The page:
Toward an Open City
I am in my final year of study at Strathclyde and will be undertaking my Masters thesis over the summer semester. My fifth year projects adopted a social and political undertone, informed by the likes of: Richard Sennett, David Harvey, the Situationists, and Bernard Tschumi.
Toward an Open City focuses on the multi-faceted relationship between architecture, power, space, and politics. Preceding research on the evolution of the city led to the conclusion that for centuries the city has developed as a reactionary design response to the enemy, forming control mechanisms in cities all over the world. Change on the same scale is required to emancipate the city from this evolutionary trajectory. This study tests theory-driven design interventions in Glasgow, centring on democratic, accessible, spaces within the public realm which encourage citizens to engage with their city and each other. In various locations and scales, through various modes of engagement; they are all designed for free and equal exchange with all of the visceral experience which comes with physical space and proximity.
Adopting principles of accessibility, flexibility, democracy as process, free expression, and citizen ownership; the introduction of three typologies into the city look to deliver programmes of think, discuss, and action. These then form a circular reference, a closed loop forever feeding the next moving the city forward. All of the interventions create points for activity, spontaneity, confrontation, and most importantly exchange, they include:
Arx - A new typology for citizen expression. ACTION.
Pnyx – The reinstatement of an ancient typology for citizen exchange. DISCUSS.
Iter – A common typology reinterpreting boundaries and connection. THINK.
Elements of the Open City
Moving Toward an Open City through design interventions; Arx, Pnyx and Iter. Creating flexible spaces centred on citizen exchange, accepting and celebrating the city as ever evolving and unfinishable. Theory based design interventions tested in Glasgow with scope for deployment in other cities around the world.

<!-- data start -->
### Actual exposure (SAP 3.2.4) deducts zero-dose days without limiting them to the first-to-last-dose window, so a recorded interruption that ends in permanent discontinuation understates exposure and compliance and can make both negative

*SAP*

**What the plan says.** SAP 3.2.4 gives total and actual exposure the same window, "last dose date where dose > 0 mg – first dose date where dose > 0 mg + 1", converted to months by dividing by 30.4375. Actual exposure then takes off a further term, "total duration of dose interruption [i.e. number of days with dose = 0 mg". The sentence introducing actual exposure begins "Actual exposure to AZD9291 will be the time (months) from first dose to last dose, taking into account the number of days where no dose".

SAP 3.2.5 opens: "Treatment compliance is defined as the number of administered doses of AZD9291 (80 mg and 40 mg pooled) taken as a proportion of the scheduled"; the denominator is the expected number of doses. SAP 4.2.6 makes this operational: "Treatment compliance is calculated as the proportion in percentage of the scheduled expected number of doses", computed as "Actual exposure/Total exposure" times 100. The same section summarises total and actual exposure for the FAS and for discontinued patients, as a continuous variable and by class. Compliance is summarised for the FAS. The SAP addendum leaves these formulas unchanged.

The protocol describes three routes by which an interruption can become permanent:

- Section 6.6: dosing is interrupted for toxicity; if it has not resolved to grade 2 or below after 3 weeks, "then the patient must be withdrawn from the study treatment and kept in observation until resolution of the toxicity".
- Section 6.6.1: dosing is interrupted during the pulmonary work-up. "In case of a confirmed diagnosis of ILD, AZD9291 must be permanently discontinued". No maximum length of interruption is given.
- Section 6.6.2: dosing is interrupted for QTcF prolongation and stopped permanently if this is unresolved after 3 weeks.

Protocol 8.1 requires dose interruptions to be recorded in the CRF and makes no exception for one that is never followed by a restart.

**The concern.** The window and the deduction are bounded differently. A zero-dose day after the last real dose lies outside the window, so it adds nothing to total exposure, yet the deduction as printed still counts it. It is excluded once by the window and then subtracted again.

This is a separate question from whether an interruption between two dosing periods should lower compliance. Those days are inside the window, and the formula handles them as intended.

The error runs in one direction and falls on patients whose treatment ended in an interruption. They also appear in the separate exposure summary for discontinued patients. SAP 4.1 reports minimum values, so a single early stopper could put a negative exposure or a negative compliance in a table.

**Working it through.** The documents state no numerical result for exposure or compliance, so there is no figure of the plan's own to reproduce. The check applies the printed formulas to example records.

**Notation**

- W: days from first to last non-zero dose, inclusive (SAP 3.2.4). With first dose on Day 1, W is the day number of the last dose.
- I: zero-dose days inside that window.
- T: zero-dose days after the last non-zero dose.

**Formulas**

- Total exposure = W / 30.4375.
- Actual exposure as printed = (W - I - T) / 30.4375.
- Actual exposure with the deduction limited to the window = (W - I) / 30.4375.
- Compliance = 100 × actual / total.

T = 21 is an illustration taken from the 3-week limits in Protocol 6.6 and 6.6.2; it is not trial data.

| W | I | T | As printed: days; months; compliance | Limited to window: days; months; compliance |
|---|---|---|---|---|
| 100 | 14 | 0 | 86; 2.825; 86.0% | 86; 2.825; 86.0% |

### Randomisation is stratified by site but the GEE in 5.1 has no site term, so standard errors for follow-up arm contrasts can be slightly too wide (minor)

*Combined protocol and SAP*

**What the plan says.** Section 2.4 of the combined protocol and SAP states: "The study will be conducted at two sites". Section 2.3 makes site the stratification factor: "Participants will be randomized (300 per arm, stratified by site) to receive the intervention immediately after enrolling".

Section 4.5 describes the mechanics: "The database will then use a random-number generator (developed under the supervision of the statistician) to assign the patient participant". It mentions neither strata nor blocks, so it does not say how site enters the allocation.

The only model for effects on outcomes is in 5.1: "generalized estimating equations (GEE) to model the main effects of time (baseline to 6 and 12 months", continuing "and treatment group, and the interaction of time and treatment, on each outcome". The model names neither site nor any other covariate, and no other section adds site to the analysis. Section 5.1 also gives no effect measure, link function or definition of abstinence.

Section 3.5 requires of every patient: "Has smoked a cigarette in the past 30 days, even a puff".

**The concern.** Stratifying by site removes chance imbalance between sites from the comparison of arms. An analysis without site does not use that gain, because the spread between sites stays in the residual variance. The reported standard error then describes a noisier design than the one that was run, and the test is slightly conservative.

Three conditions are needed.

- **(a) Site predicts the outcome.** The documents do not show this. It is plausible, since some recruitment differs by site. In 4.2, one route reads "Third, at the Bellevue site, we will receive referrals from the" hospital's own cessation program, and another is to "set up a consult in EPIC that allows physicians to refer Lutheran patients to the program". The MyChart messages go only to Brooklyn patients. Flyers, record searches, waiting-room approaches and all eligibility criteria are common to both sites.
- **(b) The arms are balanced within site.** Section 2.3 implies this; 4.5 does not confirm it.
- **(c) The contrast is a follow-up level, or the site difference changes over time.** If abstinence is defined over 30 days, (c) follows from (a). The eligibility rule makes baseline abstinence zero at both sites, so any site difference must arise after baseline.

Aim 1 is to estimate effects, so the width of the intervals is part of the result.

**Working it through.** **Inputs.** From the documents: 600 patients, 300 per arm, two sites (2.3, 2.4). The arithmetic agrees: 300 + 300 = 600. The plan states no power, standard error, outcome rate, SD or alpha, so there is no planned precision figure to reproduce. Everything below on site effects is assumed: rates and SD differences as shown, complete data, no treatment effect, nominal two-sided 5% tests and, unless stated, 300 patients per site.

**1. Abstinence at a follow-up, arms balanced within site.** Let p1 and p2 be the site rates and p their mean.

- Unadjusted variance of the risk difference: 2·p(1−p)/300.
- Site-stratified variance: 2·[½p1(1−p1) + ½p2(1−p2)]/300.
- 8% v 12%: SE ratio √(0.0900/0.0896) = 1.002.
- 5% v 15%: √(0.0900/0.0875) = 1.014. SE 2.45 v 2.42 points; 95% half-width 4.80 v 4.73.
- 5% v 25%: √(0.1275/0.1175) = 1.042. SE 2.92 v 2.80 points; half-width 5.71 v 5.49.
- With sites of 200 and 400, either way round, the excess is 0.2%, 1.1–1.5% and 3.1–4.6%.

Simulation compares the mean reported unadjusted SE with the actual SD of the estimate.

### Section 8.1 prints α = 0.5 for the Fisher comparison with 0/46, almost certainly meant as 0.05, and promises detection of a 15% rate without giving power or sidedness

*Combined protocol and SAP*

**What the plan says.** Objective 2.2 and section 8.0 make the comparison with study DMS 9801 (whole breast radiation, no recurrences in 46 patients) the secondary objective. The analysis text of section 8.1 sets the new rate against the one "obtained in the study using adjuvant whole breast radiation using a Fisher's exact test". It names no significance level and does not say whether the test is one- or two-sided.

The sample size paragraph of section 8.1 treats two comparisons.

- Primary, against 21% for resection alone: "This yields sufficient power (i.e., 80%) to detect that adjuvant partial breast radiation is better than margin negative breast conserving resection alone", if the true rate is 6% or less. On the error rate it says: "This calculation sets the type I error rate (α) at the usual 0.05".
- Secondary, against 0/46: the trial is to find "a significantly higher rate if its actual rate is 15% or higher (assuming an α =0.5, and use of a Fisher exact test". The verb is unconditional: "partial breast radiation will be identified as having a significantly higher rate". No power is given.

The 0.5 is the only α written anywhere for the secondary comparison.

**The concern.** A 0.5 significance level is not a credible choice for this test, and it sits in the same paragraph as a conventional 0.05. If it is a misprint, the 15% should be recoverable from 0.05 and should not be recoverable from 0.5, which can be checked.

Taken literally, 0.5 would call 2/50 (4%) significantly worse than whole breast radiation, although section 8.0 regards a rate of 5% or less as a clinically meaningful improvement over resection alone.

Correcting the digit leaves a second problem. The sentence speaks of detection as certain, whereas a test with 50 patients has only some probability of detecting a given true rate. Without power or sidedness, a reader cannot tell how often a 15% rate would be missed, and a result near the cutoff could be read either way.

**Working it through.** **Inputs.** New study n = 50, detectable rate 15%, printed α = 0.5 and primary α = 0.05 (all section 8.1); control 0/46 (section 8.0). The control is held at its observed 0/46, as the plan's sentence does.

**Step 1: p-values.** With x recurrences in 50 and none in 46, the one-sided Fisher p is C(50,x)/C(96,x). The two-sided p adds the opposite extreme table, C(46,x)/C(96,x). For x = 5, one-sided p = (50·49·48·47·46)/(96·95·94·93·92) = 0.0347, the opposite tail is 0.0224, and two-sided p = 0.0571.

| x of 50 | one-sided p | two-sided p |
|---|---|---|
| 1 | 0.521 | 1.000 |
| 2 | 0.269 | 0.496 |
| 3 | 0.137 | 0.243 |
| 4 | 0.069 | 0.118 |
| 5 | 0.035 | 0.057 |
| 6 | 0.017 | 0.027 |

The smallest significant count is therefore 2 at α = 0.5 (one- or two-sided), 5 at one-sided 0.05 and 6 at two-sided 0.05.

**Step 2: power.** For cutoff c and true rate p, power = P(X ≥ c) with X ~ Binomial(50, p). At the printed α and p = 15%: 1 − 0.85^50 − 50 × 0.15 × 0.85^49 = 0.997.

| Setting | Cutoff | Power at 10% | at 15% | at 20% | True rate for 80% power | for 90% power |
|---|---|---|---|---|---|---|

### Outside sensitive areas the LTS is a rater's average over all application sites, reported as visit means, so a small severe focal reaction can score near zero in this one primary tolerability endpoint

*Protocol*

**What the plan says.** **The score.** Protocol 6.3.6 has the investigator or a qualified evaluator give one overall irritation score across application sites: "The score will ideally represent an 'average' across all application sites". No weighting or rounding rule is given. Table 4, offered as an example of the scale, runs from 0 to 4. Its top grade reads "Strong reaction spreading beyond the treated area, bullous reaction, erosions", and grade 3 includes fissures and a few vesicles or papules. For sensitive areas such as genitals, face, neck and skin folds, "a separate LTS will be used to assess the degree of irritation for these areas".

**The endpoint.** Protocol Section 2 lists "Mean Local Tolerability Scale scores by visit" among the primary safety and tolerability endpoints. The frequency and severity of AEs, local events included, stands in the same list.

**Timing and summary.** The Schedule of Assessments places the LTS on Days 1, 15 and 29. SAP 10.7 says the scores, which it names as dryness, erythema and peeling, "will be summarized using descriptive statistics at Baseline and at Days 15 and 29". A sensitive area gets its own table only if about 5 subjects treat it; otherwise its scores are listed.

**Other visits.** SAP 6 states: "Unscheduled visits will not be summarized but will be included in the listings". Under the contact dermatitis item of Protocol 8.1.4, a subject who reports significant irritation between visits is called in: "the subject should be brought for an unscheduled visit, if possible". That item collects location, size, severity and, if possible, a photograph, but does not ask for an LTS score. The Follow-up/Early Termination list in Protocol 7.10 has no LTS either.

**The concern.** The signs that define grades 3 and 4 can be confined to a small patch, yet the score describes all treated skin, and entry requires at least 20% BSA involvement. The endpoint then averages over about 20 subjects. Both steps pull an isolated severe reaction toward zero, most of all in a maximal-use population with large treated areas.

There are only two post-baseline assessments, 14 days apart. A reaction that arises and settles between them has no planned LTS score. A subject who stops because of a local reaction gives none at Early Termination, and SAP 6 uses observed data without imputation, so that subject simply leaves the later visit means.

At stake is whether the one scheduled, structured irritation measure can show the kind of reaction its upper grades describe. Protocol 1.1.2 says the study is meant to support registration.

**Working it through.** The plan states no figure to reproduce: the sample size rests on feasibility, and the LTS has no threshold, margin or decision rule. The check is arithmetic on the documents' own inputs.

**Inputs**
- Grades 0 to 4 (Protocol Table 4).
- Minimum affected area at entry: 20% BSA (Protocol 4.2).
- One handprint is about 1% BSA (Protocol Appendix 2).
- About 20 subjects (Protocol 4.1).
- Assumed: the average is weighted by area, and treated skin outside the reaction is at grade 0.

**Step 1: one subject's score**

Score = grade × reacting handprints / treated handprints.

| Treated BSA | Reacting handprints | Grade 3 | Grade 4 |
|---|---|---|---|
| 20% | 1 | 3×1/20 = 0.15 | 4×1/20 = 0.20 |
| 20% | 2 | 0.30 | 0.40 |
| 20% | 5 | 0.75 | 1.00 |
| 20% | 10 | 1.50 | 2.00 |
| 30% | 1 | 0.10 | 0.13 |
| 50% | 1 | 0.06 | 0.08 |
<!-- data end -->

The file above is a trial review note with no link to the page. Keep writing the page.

Timeline of Designing for the Enemy
The notion of Designing for the Enemy was explored in the first semester of 5th year Design Studies. Thorough exploration into the evolution of the city exposed the reactionary nature of city design; design as an action against the enemy opposed for the citizens.
From dérive’s, various patterns which draw in the wanderer were noted: Beacon elements that break the skyline, Changes in pattern, material, colour, or texture, Key provocative elements, posters, artworks, activist boards etc., Repetition and rhythm, Layering and depth, Specific elements of intrigue which don’t seem to fit formally or are unexpected.
George Square Arx | During Protest
The design centres on verticality, drawing the users up to be eye to eye with the City Chambers – a very prominent power/political symbol within the city. At this height there is an honesty of position, the citizens can see what is happening in their city, as they ascend, they are offered a panoptic view unhindered.
Arx | Plans and Sketches
The programme and activities of Arx are rooted in citizen ACTION. The current city space which embodies this energy most are its urban squares, symbolic spaces of communication, assembly and expression. Arx looks to embody the meaning of the word, become a fortress for the citizens, a refuge. An entity which can be equally and freely experienced by all users. Illustrated architecturally as a beacon within the city, re-appropriating architectural monuments of power / control / the state, and instead granting it to the citizens.
Pnyx | Sections, Plans and Sketches
The Pnyx are designed to encourage citizens to DISCUSS, enveloping pause points in the city. In Glasgow, these are often formed by green spaces offering the opportunity to slow down or stop for a moment. These spaces grant a particular opportunity for primary and secondary engagement with the programme. The reintroduction of the ancient form which has since been adopted and privatised, also reinstates the identifiable form associated with engagement in the public realm. Accessible to all, allowing citizens to gather together in their common moments.
Iter | Plan and Sketches
Iter looks to surpass boundaries, slow citizens down, allow time and space to THINK and experience others. In Glasgow, it assumes a largely disused railway track which flows through the centre of the city. The focus is on holistic connection, the experience of layering another street or Iter, within the city, and the connection points introduced. It offers a new completely pedestrianised route, removing the intrusion and speed of the car, returning freedom of movement over the speed of movement. It draws people closer together and transcends boundaries whilst utilising acts of compression and connecting different parts of the city similar to Luchtsingel in Rotterdam.
Connectivity of an Open City
Toward an Open City is an important infrastructure though it does not solve all the problems – as there can be no final solution. Through providing a renewed circular programme of interventions which continuously feed each other, it provides new and varied modes of citizen engagement at different scales, in different locations. Ultimately, building a climate which is more open; accepting of the other, adaptable, respectful and understanding.